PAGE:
We sat in quiet as the sun was setting, casting its autumnal light through the colors of the stained glass windows surrounding us.
We sat in the beautiful quiet of St. James Church in Chamberlain, the bishop and the priests and deacons of the diocese. We sat in prayer, praying the Office of the Dead, as the sun set and the leaves outside mirrored our thoughts.
We sat, as we do each year, to pray and to listen; and to pray as we listen, because it was both. We listened as one of us stepped up a microphone and began to read a decade of names, and then the next walked up to the microphone to read another decade’s worth.
We sat and prayed and listened, as we do each year, to the names of the priests, deacons, bishops and popes who have died since the creation of our diocese. It is always a thoughtful and beautiful time, and meaningful for us.
Many years ago I wrote about this tradition we celebrate each year at our Clergy Days gathering, but I wanted to share some thoughts that struck me this year as I listened and prayed. When we first began this tradition, it took quite a while before we got to names I recognized, in fact, they were mostly the last names prayed.
Lately, the familiar names come up a lot faster, and the emotional connection to hearing those names is stronger. As I heard the names, I smiled, not a smile either happy or sad, just thoughtful, just a moment’s smile of remembering how a life impacted so many, and impacted me.
Now I hear the names John Garvey, who baptized me; John Kasch, who gave me my first Communion; Bishop Lambert Hoch, who confirmed me; Bishop Paul Dudley, who ordained me. Those Sacramental names matter to me.
But I also hear other names; B. Alton Kelly, the pastor in Brookings who was the priest I spoke to about entering the seminary. I hear the name Robert Flannery, who taught me so much in just one summer, and who placed the priestly vestments upon me at my ordination. I hear the name Robert Haire, who I have succeeded as editor of “The Bishop’s Bulletin” and who brought fiery faith to my home county.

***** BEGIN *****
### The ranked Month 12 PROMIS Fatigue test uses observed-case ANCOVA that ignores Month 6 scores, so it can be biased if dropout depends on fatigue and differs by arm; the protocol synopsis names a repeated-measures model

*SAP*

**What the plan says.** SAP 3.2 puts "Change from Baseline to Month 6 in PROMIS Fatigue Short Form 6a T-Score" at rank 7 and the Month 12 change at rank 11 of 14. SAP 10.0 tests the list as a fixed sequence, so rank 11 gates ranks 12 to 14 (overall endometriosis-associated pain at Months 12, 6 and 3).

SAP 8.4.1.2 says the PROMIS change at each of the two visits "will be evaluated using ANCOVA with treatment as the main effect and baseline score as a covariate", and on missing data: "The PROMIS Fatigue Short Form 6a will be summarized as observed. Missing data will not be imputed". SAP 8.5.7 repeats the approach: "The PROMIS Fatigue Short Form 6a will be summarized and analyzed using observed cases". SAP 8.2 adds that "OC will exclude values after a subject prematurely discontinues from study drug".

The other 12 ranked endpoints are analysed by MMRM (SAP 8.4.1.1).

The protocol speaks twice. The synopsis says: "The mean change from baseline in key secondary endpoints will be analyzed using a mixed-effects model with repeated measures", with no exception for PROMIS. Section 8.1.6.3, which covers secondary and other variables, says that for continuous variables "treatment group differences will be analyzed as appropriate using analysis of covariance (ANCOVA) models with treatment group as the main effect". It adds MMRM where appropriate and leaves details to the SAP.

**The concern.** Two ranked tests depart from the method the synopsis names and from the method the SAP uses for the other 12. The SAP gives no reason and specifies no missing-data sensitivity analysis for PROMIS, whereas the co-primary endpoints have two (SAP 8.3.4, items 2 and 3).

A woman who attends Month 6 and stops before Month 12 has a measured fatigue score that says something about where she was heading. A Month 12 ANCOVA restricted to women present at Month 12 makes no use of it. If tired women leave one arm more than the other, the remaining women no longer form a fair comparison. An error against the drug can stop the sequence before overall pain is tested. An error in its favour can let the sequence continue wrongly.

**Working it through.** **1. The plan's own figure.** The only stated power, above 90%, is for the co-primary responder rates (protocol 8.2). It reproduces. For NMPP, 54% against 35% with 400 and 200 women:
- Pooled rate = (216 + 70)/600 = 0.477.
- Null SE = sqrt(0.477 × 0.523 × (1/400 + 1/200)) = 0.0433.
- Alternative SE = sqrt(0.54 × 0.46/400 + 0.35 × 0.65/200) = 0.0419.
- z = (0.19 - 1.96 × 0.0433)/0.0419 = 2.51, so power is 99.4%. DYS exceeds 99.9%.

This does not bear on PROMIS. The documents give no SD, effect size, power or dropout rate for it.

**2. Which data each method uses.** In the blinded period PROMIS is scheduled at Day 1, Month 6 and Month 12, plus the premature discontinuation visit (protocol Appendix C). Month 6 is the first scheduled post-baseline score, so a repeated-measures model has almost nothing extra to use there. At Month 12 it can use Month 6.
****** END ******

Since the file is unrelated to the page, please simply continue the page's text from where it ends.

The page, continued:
I hear the name Francis Sampson, former chief of Chaplains for the US Army, who smiled upon me from his portrait hanging outside the classroom of the US Army Chaplain School in Fort Jackson, SC. I hear the names Joseph Schell and Henry Hoerner, who bequeathed to me the wonderful parish of Saint Mary I am honored to serve today, and upon who’s graves I stand when I celebrate Memorial Day Mass in our cemetery chapel.
Those were just a few.
One of the reasons we began this tradition years ago was because priests generally do not have families to remember them and pray for them after death; since we are a part of a unique family, it is for us to remember and pray for them. In that past years, we have remembered many permanent deacons, who do have families, but the underlying motivation remains.
Yet, it occurs to me that while our initial reasoning might be completely true, it might not be completely valid. The fact that we belong to the unique family of the priesthood, and are brothers with all other priests, means that we are, in fact, also a part of many, many other families.
As I listened to those names, those moments became an encounter with priests who have touched my life. I am certain it would be a beautiful encounter for you as well. This November, this holy month when we pause to remember our beloved dead, I invite you to remember my brothers, the priests and deacons and bishops who did not leave this world without first touching your life.
Remember the priest or deacon who baptized you or your children, who blessed you with confessions and Eucharist, who confirmed you, witnessed your wedding, or a priest who brought you the gift of Christ in a trying time. There are many examples and encounters and I invite you to remember them this month.
As the names rolled on and on, I remembered that these were not perfect men, and so we pray for them. They were also men graced by ordination to bring Christ in a unique way to you, and so we pray for them.
They are a part of your family.